Columns • There has never been such a great variety of different sugar-free and sugar-reduced products as now. Nevertheless, it can be difficult for these products to have a broad impact. Jack Winkler, professor emeritus in nutrition policy, says that food producers must stop boasting about sugar reduction and instead doing it by stealth.
The supply of sugar-reduced products has probably not been greater than today. There is demand but also doubt among many consumers. How should food manufacturers making sugar-reduced foods reach the masses? In a podcast episode by Food Navigator, we get to listen to Jack Winkler, professor emeritus in nutrition policy at London Metropolitan University. Winkler makes a somewhat controversial proposal that runs counter to our instincts. He says we should stop boasting about our sugar reduction. But how should we market sugar-reduced products if we don’t tell consumers that they are – sugar-reduced?
Let’s talk about the elephant in the room: It is difficult to sell sugar-reduced products.
Sure, many consumers say they want to eat healthier, but when it comes down to it, they often opt out of the sugar-reduced products. The reasons are many.
Consumers know from experience that products with less added sugar don’t always taste very good. They are also sceptical of E‑numbers and additives that they are neither familiar with nor can spell.
Sugar reduction can also be experienced as the opposite of indulgence; There is something dull and sapient with sugar reduction.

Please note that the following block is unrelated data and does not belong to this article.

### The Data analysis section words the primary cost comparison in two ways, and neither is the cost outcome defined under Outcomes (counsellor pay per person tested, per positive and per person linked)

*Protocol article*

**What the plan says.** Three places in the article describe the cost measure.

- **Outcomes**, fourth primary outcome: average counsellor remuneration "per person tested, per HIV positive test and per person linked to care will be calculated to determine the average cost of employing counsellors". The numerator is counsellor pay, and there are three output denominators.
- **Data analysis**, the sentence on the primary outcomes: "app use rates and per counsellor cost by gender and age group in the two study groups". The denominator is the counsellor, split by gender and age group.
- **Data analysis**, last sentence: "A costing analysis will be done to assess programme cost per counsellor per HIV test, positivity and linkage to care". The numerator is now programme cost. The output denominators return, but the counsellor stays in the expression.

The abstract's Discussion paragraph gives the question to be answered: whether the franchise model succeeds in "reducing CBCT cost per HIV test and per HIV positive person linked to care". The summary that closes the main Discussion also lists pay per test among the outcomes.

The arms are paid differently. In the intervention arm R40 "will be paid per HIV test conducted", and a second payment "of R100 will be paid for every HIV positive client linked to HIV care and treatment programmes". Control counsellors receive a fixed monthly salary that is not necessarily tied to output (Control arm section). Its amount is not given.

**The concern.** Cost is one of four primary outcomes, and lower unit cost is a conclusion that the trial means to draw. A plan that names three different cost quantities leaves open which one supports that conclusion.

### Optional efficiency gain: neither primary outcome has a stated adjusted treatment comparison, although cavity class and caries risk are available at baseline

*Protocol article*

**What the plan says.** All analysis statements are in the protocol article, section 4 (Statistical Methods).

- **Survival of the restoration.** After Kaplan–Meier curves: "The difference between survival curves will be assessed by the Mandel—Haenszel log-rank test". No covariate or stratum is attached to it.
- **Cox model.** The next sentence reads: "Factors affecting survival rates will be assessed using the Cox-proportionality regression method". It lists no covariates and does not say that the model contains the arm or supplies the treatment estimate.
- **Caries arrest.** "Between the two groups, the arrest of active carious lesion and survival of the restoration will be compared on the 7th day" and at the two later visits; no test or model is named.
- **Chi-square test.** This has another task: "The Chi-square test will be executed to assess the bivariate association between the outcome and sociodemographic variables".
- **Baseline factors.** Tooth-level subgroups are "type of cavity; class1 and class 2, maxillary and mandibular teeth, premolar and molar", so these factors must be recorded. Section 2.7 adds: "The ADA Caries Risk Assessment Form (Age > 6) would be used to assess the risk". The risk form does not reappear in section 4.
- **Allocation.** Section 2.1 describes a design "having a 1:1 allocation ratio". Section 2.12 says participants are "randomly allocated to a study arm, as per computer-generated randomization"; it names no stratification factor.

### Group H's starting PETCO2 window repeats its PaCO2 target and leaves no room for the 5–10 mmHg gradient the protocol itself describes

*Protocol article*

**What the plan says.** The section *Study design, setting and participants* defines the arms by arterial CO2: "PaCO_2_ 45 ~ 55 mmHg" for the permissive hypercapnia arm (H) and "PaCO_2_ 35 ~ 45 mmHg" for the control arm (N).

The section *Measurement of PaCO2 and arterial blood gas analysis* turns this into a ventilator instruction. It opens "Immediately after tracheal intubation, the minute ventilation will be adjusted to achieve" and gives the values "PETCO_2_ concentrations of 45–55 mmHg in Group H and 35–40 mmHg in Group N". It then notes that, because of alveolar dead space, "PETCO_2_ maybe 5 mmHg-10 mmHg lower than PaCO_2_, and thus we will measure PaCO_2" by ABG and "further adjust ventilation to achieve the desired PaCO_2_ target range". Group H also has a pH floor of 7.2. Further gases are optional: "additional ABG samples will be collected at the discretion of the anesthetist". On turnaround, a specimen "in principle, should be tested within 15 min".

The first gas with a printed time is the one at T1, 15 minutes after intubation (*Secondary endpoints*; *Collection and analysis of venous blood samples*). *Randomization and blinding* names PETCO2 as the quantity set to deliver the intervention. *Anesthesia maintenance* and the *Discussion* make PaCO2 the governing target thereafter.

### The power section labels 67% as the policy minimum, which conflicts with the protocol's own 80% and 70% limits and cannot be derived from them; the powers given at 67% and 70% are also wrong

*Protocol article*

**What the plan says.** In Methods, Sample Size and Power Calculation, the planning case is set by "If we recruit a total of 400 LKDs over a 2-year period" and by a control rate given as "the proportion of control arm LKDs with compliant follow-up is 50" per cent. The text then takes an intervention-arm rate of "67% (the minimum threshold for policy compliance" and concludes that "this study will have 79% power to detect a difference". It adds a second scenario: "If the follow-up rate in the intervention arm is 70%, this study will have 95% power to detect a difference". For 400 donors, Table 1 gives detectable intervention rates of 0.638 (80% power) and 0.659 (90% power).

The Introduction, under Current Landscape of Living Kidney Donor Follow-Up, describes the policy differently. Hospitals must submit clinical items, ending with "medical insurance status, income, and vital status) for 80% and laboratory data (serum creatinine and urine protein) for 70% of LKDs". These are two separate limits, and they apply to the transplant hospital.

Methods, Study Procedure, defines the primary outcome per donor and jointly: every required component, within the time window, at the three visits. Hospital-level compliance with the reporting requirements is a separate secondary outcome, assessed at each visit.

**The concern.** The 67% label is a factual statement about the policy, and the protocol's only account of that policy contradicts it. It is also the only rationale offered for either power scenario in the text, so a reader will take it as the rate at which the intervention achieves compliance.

Of course, there is a market for sugar-reduced products for people with diabetes or other difficulties and also for some healthy believers. But for the broad segments, sugar reduction does not seem to attract – despite many consumers saying the opposite.
So what should you do as a food producer?
Not just for charity
An opportunity, of course, is to continue as usual. Carry on with sugar or glucose syrup, and let others take care of any health problems that may arise. But of course, your company is not like that. That fact that you read this chronicle is enough proof.
You understand that producers must take social responsibility and reduce added sugar in foods. You realize that its not only a kind deed but also best for your business in the long run. You just don’t know how to do it.
Perhaps Jack Winkler, professor emeritus of nutrition policy at London Metropolitan University, has the answer: Stop bragging – reduce by stealth!
Jack Winkler believes that food manufacturers must stop bragging about new sugar-free products. What instinctively feels right – to notify consumers about new healthier alternatives – is doomed to fail if one truly wants consumers to consume healthier foods.
Why is that?
Actually, it’s pretty simple. Consumers want to make sure they get exactly the taste, texture and mouthfeel they expect when they buy their favourite chocolate or soft drinks they drank since they were children. It is deeply rooted. In addition, history is full of more or less unsuccessful sugar reduction – at least when it comes to taste and mouthfeel.
On the way to the store, the consumer might think that today – today I will pick the healthy alternative. ‘I can at least try it out, why not!’ But standing at the shelf, the consumer will in most cases end up with the sugary products after all.
A healthier Europe
Not all consumers behave like that, one might object. No, certainly not. But at the same time, we are seeing that obesity and illness increase as a result of excessive sugar consumption. If everyone chose sugar-reduced products, we would probably see brighter disease statistics in Europe and elsewhere in the world.